The largest segment of missing children are runaways and children who are told to leave home. Pediatricians play a role in helping reduce long-term health risks for those who consider running away or have already done it.
Every year, as many as 1 in 20 U.S. children and adolescents run away from home. When an adolescent leaves the home, it does not occur in a vacuum – it often occurs in the setting of a long history of trauma, family conflict, abuse and/or mental illness.
In a clinical report, the American Academy of Pediatrics (AAP) provides guidance for pediatricians and health care professionals to help identify young people at risk of running away, and to work with families to improve these children’s physical, emotional and social needs.
The report “Runaway Youth: Caring for the Nation’s Largest Segment of Missing Children,
” published in the February 2020 issue of Pediatrics
(published Jan. 21 online) is the first update to AAP recommendations since 2004. More than three decades of research has shown that runaways or “thrownaways” – children and adolescents who are asked to leave home – are at high risk for additional trauma, victimization and violence, and have unique health care needs.
“Many of these children wind up homeless and face daunting circumstances, including sexual exploitation and abuse,” said Thresia B. Gambon, MD, MPH, MBA, FAAP, coauthor of the report, which was written by the AAP Committee on Psychosocial Aspects of Child and Family Health and the AAP Council on Community Pediatrics. “The long-term health impact of these scenarios can be devastating. It is our goal to support children, keep them safe and in a stable environment.”
Several groups that are already marginalized are at particularly high risk of running away or becoming homeless, including children in protective custody, children with a history of abuse and children who identify as LGBTQ. About 20% to 40% of teenagers who are homeless identify as LGBTQ, compared with 4% to 10% of their non-homeless peers. LGBTQ youth report higher rates of survival sex, substance use and victimization, research has shown.
The clinical report discusses how technology and social media influence the experiences of runaway youth. Though there are some risks associated with social media use, technology is also credited with offering opportunities for intervention, such as research into connecting with the difficult-to-reach populations of homeless youth who are risk for commercial sexual exploitation.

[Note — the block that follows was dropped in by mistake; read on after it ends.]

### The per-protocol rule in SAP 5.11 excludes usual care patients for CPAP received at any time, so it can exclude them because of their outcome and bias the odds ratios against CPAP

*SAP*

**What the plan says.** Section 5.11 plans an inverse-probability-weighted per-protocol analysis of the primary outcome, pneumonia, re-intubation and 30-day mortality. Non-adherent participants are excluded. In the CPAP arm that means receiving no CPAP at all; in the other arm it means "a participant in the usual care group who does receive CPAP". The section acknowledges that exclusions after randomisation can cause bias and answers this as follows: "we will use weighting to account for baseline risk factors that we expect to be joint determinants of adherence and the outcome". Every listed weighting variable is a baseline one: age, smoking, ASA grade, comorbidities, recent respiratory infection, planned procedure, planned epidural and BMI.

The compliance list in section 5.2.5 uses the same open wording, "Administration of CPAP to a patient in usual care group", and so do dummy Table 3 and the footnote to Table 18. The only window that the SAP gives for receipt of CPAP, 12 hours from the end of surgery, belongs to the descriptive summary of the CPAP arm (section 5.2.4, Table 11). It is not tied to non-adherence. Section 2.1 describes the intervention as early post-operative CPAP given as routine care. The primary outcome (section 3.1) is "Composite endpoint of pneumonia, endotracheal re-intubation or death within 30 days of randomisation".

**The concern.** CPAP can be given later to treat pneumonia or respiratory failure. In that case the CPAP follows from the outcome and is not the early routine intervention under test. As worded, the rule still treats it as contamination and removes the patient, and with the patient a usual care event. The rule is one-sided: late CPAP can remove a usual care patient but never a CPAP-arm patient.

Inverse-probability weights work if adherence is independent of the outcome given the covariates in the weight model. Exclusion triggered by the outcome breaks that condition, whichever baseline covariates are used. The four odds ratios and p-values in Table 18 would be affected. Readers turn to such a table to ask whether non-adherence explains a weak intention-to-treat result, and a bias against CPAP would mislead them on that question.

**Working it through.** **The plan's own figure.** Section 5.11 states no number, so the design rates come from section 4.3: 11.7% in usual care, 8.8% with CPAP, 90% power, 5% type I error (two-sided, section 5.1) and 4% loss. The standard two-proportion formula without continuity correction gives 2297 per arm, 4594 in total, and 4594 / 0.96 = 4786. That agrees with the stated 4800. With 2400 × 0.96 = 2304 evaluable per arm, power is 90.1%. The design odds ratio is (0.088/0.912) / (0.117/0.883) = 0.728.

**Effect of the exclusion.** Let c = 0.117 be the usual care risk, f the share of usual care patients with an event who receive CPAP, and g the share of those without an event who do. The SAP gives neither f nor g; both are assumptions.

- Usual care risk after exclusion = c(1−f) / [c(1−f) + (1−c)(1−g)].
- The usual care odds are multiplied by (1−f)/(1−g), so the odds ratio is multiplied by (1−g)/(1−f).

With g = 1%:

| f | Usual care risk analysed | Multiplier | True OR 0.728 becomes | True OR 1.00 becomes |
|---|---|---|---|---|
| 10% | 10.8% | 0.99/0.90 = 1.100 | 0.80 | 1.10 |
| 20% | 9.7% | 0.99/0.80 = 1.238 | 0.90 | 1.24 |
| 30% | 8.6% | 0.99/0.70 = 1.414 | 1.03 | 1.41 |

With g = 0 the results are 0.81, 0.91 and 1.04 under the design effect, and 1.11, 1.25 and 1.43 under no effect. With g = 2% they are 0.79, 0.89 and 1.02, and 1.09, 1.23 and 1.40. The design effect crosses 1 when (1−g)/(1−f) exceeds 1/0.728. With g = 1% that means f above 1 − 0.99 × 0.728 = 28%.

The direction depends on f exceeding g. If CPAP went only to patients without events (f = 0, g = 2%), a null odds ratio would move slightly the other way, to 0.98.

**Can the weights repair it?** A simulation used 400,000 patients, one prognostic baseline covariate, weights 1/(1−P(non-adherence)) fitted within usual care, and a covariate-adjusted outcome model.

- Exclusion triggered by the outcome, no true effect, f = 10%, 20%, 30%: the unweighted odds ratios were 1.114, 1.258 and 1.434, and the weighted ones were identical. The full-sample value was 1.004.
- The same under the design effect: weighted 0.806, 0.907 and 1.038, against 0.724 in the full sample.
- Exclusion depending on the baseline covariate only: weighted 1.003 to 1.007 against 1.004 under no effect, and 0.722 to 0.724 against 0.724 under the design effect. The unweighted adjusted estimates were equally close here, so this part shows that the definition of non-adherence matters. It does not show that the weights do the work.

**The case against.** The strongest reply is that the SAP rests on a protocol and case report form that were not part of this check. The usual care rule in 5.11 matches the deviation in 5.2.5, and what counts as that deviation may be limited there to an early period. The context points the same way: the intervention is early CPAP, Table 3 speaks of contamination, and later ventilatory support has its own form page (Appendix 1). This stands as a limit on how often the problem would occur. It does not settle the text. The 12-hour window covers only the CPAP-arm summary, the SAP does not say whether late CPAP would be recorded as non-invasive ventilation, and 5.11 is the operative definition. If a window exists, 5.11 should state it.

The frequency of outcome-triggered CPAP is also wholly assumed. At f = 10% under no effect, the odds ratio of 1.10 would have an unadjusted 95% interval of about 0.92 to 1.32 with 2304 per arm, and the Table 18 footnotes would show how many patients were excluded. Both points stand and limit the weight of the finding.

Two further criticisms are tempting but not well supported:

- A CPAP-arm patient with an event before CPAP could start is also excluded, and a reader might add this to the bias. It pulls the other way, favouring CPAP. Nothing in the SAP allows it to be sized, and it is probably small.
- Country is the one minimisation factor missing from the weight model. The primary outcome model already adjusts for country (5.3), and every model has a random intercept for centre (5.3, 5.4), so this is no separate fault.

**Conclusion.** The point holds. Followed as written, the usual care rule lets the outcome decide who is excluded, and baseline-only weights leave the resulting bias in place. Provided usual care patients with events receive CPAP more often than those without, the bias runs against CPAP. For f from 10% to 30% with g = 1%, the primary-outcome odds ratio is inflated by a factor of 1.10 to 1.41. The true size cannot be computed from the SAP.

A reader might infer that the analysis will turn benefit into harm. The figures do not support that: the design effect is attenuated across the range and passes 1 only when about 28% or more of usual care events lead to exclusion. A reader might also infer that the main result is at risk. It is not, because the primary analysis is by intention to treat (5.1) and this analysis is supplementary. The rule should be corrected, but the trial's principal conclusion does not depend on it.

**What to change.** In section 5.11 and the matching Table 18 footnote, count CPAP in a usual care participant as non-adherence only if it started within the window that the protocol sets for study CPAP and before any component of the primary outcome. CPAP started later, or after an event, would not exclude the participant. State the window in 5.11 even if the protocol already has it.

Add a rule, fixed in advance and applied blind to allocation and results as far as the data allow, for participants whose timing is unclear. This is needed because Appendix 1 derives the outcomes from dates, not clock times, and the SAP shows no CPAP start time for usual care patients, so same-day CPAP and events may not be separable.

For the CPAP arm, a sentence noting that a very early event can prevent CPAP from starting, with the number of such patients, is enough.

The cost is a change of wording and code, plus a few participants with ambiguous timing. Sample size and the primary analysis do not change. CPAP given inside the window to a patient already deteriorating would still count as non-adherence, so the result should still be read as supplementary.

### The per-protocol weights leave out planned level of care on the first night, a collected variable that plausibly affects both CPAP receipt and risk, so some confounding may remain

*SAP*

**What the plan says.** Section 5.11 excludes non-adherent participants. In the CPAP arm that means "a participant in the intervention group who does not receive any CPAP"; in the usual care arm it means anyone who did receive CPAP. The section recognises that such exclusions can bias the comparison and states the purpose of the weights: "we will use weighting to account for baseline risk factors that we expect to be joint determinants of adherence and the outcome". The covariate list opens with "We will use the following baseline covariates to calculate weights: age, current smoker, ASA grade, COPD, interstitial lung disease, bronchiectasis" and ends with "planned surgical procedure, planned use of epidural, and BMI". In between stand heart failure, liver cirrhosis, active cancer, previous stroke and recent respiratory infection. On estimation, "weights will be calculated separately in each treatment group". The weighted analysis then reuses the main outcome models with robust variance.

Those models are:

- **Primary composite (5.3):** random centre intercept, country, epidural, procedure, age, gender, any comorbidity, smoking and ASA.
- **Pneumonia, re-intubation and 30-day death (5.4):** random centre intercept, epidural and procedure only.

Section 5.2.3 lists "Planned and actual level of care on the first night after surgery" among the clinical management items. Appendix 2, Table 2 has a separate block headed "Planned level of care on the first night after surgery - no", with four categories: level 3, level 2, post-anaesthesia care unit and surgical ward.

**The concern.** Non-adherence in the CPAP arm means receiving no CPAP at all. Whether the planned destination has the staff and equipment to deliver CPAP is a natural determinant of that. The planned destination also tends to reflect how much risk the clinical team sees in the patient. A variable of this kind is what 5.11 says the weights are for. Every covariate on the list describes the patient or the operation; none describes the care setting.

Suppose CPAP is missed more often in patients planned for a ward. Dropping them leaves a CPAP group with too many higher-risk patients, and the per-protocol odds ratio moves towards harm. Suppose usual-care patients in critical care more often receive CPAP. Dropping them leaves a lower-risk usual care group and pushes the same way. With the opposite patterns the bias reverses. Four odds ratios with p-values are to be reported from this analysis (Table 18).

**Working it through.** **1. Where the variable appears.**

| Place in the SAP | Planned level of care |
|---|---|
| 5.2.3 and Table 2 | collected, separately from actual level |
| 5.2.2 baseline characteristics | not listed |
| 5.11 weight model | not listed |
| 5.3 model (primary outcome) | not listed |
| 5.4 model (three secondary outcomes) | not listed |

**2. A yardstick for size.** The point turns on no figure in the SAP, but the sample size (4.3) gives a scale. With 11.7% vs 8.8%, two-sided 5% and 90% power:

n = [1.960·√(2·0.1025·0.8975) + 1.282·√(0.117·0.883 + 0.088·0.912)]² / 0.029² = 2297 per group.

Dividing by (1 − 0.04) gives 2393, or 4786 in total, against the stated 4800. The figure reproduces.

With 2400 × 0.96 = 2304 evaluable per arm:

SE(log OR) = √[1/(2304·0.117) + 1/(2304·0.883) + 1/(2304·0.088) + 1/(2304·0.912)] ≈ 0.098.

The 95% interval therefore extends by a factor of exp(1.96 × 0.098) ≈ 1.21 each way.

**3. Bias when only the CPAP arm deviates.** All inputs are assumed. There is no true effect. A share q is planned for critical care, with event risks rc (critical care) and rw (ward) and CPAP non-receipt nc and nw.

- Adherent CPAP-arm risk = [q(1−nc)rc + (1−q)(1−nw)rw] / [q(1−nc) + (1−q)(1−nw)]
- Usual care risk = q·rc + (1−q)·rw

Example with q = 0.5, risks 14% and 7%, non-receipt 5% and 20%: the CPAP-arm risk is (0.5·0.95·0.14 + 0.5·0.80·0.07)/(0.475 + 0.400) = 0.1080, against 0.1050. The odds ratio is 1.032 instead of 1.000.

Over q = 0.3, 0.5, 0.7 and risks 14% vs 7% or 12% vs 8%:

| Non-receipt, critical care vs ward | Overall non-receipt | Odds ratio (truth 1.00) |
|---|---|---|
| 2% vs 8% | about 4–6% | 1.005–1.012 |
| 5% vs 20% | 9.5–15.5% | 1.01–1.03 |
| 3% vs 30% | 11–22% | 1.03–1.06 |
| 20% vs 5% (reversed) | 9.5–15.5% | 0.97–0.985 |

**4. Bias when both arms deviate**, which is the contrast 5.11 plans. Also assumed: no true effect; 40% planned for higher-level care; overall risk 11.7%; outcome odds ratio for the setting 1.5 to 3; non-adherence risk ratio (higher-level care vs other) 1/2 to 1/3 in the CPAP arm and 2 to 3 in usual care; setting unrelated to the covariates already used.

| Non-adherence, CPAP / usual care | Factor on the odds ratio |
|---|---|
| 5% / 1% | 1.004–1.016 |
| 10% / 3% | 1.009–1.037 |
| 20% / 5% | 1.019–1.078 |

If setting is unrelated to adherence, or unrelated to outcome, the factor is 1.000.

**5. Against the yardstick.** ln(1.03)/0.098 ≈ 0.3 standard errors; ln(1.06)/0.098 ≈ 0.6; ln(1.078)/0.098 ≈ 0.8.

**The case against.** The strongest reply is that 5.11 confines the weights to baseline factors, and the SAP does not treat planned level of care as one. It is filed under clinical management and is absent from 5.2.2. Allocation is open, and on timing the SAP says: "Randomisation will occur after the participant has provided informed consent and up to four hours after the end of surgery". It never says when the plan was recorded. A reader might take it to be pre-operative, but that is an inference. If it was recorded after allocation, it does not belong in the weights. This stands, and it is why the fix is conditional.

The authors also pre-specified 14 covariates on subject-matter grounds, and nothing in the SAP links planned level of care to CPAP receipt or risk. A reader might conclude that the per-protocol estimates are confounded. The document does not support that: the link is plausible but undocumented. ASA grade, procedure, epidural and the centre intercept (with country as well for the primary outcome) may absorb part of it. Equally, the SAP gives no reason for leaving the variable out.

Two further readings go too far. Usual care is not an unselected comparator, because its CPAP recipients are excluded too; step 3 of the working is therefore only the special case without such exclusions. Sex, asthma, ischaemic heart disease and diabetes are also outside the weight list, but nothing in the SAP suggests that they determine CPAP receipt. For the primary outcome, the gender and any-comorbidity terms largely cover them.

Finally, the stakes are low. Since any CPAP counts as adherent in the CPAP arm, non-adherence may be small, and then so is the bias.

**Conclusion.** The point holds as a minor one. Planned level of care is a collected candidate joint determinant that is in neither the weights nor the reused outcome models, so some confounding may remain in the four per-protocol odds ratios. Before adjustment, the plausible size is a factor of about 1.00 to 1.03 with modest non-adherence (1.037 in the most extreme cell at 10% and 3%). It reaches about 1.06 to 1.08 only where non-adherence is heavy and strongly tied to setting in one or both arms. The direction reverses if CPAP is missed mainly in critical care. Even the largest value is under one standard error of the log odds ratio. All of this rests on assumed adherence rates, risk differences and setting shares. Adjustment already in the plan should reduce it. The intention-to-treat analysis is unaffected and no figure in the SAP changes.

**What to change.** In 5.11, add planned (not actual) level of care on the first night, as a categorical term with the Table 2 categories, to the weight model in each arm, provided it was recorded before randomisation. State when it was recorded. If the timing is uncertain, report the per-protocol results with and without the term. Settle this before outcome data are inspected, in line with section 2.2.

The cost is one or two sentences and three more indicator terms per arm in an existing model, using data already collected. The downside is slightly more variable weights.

AAP recommends that clinicians:
- Conduct a thorough, confidential social history including questions regarding their daily environment and activities, including home, school and friends, with all adolescents.
- Ask if teens have sources of support, and if they can identify an adult that they can confide in.
- Support and maintain awareness of local and national resources for runaways and share them with youth and families.
- If an adolescent is believed to be at risk for running away or has run away before, discuss a safety plan for the future, including options for safe housing and access to sexual health services and mental health care.
- Recognize and provide support for specific populations at high risk for running away or being asked to leave home, including abuse and neglect victims, youth in protective custody, children who identify as LGBTQ, and children with mental health or substance use disorders.
“All children need to feel safe and reassured in their homes and know where to find help if they need it,” said Janna R. Gewirtz O’Brien, MD, FAAP, coauthor of the report. “The pediatrician can offer a voice of compassion and support, foster positive relationships among families that are struggling, and connect children and families to community resources.”
The American Academy of Pediatrics is an organization of 67,000 primary care pediatricians, pediatric medical subspecialists and pediatric surgical specialists dedicated to the health, safety and well-being of infants, children, adolescents and young adults.